The Massive Impact Of Covid-19 On Girls Education In India
Let’s start with some statistics:
The mobile phone has become extremely commonplace and the number of people who do not own one is probably a small one. However, in India, there is a gender gap, even in the number of mobile internet users – if 42% of men are using the internet via mobile, in comparison, only 21% of the women are doing the same.
Similarly, UNICEF reported that the most commonly used platforms for studying online – YouTube and WhatsApp – was 8% lower in girls than boys.
The impact of covid-19 on education in India was one that will be talked about for years to come – however, it is the effects that it has had on the education of girls that are most disturbing. When the pandemic first hit, most schools chose not to function at all; but when the government realised that the pandemic was going to stretch out, the only option that remained was to go the online way. Schools all over the world, including those in India, started using either the internet or the medium of television to continue education.
However, the pandemic hit the girl child the hardest – not only was she no longer able to go to school, there were several other problems that were awaiting her. With the financial situation during the COVID-19 going from bad to worse for several families, and in some cases, stopping altogether, due to the pandemic, there was a massive disruption of education, mostly for the girls. Here are just some of the problems that cropped up during the pandemic:
- The gender based digital divide became extremely evident during the pandemic – given that families from lower income groups would have access to only one mobile phone (and maybe no laptop) the preference would be given to the boy in the family. The general notion in several families in India, even today, continues to be one where the boy needs to be given the better life. Girls will eventually get married off and will have to take care of the household and family, which is why her education can afford to take the back seat. Learning losses from COVID-19 arose massively courtesy of this lack of access to technology.
- Because of the financial problems, several girls were forced to drop out of school – the financial crunch meant that not all the children could be offered an education and yet again, the boys were given preference. Girls were made to take on domestic chores or work menial jobs that could allow them to make some money. In worst case scenarios, the girls would be married off, because that would reduce the burden of at least one person from the family; a sight that is sadly common in rural areas, even today! Reports show that India has the largest share of child brides and during the pandemic it was bound to rise – it was observed that there was close to a 20% increase in the number of distress calls being registered due to early marriages.
- A scary problem that came to the forefront during the pandemic was the increase in domestic abuse and sexual violence against girls. UNESCO mentioned in a report that more than the virus itself, the danger to girls lay in the above-mentioned issues. With economic burdens, disruption in services and an overall sense of frustration that was building up, girls were becoming easy victims to abuse of all forms. An associated problem was that of education on sexual health and well-being – abuse could mean pregnancy, something the girls might not have been prepared to handle at all.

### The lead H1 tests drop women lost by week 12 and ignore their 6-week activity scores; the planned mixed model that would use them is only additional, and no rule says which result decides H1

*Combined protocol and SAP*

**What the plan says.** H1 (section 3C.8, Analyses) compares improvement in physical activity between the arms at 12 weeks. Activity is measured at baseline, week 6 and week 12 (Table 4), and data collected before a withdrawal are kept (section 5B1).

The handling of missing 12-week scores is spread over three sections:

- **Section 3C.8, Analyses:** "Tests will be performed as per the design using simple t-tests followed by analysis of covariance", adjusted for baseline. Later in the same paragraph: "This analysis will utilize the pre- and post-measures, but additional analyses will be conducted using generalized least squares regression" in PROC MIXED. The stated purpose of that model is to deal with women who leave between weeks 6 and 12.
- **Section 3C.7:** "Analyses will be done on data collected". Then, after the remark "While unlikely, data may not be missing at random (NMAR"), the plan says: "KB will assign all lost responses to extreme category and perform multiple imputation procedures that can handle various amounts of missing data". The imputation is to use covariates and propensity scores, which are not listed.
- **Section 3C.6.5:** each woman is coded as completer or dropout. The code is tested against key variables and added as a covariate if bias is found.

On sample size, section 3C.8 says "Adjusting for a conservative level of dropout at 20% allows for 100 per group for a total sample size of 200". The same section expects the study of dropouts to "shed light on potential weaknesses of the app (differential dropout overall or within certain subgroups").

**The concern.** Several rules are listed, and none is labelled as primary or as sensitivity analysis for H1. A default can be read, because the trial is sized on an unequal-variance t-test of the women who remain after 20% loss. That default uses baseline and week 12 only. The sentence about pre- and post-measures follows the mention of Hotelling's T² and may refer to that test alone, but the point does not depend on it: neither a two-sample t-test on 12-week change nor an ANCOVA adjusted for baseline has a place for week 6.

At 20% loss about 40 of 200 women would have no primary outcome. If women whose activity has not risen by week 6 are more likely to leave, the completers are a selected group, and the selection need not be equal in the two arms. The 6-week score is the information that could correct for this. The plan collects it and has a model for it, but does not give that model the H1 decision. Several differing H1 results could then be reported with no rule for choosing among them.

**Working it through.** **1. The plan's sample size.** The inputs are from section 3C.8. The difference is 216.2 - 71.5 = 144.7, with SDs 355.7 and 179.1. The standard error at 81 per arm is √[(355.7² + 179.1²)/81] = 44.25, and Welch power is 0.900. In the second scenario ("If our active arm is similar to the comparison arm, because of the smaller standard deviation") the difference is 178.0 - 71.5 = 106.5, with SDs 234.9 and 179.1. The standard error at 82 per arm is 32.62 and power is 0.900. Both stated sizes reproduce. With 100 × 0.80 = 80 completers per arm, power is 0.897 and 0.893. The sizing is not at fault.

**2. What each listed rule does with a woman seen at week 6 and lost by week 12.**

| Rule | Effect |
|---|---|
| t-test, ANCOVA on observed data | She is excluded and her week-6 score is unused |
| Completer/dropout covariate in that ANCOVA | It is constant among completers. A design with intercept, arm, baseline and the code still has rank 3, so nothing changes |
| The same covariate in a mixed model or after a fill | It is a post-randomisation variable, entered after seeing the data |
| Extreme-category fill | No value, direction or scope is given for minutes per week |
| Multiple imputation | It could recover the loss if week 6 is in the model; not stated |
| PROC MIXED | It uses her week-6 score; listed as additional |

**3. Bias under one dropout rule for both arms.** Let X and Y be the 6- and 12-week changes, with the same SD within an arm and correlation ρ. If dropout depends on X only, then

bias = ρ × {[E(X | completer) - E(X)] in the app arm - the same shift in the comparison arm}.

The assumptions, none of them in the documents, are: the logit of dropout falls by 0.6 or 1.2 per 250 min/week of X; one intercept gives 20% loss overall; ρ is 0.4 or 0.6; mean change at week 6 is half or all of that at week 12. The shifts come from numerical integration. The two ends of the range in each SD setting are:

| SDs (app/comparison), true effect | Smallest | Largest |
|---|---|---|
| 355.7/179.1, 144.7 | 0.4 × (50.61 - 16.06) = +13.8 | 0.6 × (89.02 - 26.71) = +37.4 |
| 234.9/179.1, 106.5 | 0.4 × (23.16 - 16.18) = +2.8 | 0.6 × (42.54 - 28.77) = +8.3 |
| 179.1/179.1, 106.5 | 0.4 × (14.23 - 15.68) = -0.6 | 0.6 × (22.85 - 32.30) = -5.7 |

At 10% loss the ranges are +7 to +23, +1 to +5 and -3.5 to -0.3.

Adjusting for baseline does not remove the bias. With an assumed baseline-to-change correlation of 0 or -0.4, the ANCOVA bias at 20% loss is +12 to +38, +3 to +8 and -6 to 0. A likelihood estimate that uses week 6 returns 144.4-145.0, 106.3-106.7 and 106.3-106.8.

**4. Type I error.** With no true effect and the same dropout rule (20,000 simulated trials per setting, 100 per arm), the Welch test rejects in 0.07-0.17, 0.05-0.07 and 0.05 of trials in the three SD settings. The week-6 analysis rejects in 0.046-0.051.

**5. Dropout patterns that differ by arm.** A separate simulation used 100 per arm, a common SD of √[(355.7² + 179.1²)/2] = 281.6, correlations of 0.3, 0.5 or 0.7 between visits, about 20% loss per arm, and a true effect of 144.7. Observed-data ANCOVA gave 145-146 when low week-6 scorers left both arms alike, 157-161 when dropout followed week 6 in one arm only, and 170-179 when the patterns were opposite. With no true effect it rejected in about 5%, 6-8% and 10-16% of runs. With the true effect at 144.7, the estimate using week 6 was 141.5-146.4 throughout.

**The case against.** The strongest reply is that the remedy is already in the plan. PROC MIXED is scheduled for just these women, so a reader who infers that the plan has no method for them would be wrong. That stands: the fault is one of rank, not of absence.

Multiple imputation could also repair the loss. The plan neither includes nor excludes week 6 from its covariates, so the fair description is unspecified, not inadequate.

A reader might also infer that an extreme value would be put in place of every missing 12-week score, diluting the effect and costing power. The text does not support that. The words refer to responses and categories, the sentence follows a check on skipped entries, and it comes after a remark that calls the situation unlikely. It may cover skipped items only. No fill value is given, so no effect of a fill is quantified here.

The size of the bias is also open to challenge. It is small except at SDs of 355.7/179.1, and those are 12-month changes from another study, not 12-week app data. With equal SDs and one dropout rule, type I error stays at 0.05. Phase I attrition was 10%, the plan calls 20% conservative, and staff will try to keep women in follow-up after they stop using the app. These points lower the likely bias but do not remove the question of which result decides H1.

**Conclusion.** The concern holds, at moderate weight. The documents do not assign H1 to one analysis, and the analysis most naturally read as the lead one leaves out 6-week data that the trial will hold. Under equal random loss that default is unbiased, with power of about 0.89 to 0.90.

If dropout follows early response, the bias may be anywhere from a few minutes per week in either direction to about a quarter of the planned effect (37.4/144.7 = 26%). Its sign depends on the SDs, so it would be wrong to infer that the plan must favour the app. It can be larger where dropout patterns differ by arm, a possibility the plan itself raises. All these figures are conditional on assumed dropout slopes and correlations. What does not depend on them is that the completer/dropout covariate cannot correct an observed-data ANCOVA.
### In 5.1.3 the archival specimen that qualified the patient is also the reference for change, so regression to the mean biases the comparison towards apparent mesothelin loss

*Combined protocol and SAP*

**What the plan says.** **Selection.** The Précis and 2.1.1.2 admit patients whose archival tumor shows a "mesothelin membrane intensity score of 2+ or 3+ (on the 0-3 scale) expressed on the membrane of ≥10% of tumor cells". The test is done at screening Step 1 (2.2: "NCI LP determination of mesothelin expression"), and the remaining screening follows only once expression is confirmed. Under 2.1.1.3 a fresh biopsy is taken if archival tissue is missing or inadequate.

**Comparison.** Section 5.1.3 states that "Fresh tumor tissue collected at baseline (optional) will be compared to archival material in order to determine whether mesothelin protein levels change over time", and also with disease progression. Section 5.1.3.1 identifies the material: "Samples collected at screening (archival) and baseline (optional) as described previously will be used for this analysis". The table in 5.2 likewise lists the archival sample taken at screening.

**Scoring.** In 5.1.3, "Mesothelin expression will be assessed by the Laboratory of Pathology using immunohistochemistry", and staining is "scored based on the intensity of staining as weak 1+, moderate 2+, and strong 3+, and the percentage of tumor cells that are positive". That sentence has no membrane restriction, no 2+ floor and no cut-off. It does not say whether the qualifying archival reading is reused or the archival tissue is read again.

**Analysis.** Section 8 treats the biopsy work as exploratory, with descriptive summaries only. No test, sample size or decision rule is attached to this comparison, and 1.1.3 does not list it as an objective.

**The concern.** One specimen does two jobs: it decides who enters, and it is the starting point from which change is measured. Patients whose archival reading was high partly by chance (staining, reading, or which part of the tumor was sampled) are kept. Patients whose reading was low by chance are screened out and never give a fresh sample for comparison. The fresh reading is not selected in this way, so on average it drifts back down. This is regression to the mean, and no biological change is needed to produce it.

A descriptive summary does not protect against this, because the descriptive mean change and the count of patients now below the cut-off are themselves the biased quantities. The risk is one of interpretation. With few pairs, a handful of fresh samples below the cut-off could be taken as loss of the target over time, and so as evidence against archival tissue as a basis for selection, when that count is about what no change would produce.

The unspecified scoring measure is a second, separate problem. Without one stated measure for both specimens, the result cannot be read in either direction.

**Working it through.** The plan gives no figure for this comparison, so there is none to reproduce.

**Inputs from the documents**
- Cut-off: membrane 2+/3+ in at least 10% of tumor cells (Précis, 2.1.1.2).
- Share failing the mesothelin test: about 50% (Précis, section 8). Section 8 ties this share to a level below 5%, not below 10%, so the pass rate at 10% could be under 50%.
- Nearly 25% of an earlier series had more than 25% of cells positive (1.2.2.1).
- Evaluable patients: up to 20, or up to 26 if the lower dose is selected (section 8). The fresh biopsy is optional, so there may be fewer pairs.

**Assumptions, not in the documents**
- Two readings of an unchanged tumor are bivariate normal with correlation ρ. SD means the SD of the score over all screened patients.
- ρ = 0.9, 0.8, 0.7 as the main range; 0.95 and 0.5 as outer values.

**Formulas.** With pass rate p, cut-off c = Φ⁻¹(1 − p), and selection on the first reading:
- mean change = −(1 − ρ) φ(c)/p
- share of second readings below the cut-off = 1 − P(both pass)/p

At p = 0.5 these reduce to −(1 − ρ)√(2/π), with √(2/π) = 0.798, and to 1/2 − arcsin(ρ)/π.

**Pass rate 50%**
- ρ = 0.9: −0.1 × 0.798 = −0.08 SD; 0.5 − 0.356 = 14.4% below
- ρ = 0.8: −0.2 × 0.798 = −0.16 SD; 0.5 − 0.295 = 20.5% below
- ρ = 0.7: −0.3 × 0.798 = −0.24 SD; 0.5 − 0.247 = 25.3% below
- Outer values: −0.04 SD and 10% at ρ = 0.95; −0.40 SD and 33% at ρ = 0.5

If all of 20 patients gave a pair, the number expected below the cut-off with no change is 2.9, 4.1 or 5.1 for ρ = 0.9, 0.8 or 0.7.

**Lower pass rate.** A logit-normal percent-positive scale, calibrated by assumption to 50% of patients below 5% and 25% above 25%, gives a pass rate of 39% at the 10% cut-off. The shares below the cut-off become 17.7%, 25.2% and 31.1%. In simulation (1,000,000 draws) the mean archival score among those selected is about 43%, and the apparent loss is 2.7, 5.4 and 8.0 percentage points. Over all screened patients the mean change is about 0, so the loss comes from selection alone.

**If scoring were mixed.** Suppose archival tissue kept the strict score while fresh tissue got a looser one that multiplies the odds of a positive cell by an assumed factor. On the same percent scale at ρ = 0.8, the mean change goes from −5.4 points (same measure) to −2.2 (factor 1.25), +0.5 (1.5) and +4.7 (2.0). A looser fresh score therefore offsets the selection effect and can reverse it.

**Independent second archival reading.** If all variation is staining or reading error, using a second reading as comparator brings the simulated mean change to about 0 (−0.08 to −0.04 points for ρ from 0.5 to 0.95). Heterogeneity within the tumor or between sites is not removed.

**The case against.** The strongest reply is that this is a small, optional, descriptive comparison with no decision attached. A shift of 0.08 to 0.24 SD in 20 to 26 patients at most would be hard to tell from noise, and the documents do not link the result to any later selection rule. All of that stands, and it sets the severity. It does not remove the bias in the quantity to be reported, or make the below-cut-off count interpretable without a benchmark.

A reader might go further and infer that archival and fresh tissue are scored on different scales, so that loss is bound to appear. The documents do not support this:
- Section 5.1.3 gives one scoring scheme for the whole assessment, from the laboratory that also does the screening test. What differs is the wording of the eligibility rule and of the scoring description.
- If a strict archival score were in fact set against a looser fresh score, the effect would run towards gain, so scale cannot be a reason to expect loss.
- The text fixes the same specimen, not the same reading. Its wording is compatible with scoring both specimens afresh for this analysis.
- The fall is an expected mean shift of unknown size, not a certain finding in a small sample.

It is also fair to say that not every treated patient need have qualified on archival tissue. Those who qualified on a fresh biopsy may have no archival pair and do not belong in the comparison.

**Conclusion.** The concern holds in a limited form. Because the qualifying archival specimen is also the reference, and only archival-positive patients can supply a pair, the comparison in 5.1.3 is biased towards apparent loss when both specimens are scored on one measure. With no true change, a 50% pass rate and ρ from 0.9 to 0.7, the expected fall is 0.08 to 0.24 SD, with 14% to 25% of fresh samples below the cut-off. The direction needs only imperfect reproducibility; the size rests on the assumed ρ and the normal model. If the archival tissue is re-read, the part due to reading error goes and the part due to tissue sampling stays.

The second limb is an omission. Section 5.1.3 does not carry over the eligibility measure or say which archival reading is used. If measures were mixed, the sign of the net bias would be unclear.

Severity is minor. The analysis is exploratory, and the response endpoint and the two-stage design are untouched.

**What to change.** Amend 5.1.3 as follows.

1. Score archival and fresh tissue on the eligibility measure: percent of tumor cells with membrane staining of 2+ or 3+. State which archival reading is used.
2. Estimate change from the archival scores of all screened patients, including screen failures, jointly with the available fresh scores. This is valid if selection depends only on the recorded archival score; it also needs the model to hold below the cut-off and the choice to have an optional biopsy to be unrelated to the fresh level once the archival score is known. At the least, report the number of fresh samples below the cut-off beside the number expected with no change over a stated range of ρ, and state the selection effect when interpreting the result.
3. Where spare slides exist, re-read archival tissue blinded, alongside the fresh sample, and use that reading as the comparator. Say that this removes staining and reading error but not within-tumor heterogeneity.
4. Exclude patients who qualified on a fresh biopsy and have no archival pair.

- Something as basic as sanitary pads became a problem during the pandemic – for many girls from lower income and financially marginalised backgrounds, access to menstrual aids was through schools. As per the National Family Health Survey conducted in the year 2015-16, only 36% of Indian women were using sanitary napkins. The survey took into account 336 million women in India who were menstruating at the time. In order to bring a change to this situation, the central government as well as several state governments, launched schemes, wherein girls had access to free sanitary pads at their schools. However, now that the girls were not able to go to school, they no longer had access to sanitary pads. This led to several health issues, which yet again, due to financial duress, meant improper care, and in a few cases, untimely death. This was a problem that was seen a lot more in rural areas, where access to sanitary pads is a lot tougher.
- Another one of the pandemic effects on girl education came like this – in India, primary education is free in most government run schools, however, secondary and higher education is not. This meant that if the girls who had completed primary education wanted to continue, the financial restrictions would hit them hard. In case they had dropped out during the pandemic, returning to school would be pretty much impossible for them.
At Educate Girls, Safeena Husain’s constant endeavour has been to bring girls back to school – and her efforts through the organisation multiplied during the pandemic. In November 2021, Educate Girls undertook a study to understand how the pandemic was affecting the education of girls and how the problem could multiply and manifest. The results showed that more boys were continuing in school and the return rate was also higher in boys. Thanks to Safeena’s pilot program named Camp Vidya, Educate Girls was able to facilitate community-based learning in several villages. While keeping all safety protocols in place, teams were able to create engaging learning environments and help continue education during covid too.
If you too want to learn more about Safeena’s mission and how Educate Girls has worked to ensure continuing education for girls during the pandemic and in the post-pandemic world, visit our website.
Posted on December 30, 2022